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The Walpurgis Night

Felix Mendelssohn
(1809-47)



It was during his travels in Italy in 1831 that Mendelssohn composed the music to Goethe’s poem, "The First Walpurgis Night." The cantata was first publicly performed in Leipzig, February 2, 1843. The subject is a very simple one. The witches of the Northern mythology were supposed to hold their revels on the summit of the Brocken on the eve of the first of May (Walpurgis Night), and the details of their wild and infernal "Sabbath" are familiar to every reader of "Faust."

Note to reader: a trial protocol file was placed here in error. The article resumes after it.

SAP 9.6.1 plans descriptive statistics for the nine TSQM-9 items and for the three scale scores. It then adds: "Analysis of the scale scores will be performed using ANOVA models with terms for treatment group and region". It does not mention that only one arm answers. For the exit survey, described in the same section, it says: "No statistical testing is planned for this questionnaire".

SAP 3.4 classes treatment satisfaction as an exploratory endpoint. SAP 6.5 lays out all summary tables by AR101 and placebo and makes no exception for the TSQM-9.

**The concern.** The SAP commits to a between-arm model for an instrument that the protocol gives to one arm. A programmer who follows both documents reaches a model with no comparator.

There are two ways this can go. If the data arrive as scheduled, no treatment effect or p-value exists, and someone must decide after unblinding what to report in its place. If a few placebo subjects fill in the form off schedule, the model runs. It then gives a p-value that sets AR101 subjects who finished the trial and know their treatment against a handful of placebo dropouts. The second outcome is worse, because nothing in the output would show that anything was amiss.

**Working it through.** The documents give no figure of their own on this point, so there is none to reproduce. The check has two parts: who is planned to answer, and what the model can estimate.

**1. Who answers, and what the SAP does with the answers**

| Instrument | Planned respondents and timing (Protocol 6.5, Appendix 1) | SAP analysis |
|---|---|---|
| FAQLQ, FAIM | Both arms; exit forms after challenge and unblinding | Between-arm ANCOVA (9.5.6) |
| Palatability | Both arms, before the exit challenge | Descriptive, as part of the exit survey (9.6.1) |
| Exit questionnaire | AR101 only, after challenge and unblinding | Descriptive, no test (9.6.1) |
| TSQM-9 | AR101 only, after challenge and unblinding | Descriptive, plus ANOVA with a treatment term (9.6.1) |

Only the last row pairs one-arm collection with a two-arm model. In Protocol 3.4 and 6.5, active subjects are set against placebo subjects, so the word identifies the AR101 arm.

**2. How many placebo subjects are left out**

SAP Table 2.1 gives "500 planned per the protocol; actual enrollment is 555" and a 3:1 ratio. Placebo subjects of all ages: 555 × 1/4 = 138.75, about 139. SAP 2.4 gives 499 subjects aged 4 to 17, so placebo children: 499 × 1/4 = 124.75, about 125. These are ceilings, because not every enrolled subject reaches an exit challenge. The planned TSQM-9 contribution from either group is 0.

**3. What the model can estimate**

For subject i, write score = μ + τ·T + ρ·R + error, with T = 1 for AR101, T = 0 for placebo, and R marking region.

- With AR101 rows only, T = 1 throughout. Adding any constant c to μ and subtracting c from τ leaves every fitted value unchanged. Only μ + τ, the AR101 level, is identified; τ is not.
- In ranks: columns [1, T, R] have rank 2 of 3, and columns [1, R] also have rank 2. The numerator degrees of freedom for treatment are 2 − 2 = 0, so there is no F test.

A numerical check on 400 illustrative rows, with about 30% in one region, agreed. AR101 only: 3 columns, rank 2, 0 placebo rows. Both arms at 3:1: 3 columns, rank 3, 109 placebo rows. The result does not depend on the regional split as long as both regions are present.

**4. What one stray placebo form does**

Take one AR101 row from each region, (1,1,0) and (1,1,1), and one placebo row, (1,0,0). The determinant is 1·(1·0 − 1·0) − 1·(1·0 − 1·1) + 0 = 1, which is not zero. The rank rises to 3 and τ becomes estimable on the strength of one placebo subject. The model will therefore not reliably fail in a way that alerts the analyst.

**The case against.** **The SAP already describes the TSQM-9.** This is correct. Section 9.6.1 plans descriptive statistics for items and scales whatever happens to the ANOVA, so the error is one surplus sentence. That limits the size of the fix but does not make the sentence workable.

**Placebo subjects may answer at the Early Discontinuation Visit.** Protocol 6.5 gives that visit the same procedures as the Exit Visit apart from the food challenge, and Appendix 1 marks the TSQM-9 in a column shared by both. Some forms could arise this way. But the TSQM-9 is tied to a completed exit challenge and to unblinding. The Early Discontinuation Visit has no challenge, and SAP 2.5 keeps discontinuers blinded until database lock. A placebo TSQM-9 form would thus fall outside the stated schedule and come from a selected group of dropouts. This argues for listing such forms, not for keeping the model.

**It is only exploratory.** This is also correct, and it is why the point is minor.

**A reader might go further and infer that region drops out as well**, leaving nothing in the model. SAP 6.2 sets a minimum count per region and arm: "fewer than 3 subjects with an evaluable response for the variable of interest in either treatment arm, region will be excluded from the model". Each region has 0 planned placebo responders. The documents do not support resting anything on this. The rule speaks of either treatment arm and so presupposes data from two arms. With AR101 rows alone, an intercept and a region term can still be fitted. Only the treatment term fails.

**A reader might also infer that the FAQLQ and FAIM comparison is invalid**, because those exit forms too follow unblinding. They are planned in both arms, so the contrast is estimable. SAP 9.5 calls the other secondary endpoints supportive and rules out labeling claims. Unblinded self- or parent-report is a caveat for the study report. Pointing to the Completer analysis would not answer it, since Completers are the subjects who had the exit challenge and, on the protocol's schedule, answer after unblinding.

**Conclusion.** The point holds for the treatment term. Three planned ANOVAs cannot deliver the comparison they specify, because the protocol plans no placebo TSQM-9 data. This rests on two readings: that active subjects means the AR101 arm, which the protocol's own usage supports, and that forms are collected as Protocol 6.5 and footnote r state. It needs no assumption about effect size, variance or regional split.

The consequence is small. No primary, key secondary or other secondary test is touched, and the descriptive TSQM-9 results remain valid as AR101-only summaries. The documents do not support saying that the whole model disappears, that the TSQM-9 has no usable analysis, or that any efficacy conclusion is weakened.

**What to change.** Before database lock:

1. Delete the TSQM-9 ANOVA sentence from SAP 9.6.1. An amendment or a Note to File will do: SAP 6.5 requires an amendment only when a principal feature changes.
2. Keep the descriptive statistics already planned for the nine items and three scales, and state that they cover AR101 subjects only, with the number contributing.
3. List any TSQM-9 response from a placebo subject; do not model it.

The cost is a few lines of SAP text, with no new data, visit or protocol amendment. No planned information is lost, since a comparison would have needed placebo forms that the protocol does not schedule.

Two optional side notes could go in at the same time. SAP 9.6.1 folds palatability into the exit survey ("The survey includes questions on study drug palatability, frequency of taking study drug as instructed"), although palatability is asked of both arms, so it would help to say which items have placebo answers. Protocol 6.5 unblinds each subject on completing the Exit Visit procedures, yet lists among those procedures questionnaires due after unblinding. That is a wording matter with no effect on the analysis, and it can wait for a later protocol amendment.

The cantata begins with an overture in two movements, an Allegro con fuoco and an Allegro vivace, which describes in vivid tone-colors the passing of the season from winter to spring. The first number is a tenor solo and chorus of Druids, which are full of spring feeling rising to religious fervor in the close. The next number is an alto solo, the warning of an aged woman of the people, which is very dramatic in its style ("Know ye not a Deed so daring"). The warning is followed by a stately exhortation from the Druid priest ("The Man who flies our sacrifice"), leading up to a short chorus of a stirring character in which the Druids resolve to go on with their rites. It is followed by a pianissimo chorus of the guards whispering to each other to ("secure the Passes round the Glen"). One of the them suggests the demon scheme for frightening the enemy, which leads to the chorus ("Come with Torches brightly flashing"). In this chorus the composer has given the freest rein to his fancy, and presents the weird scene in a grotesque chaos of musical effects, both vocal and instrumental, which may fairly be called infernal, although it preserves form and rhythm throughout. It is followed by an exalted and impressive hymn for bass solo and chorus, which is a relief after the diablerie of the preceding number ("Restrained by Might"). Following this impressive hymn comes the terrified warning of the Christian guard (tenor), and the response of his equally terrified comrades ("Help, my Comrades! see a Legion"). As the Christians disappear, scared by the demon ruse, the Druids once more, led by their priest, resume their rites, closing with another choral hymn of praise similar in style to the first.





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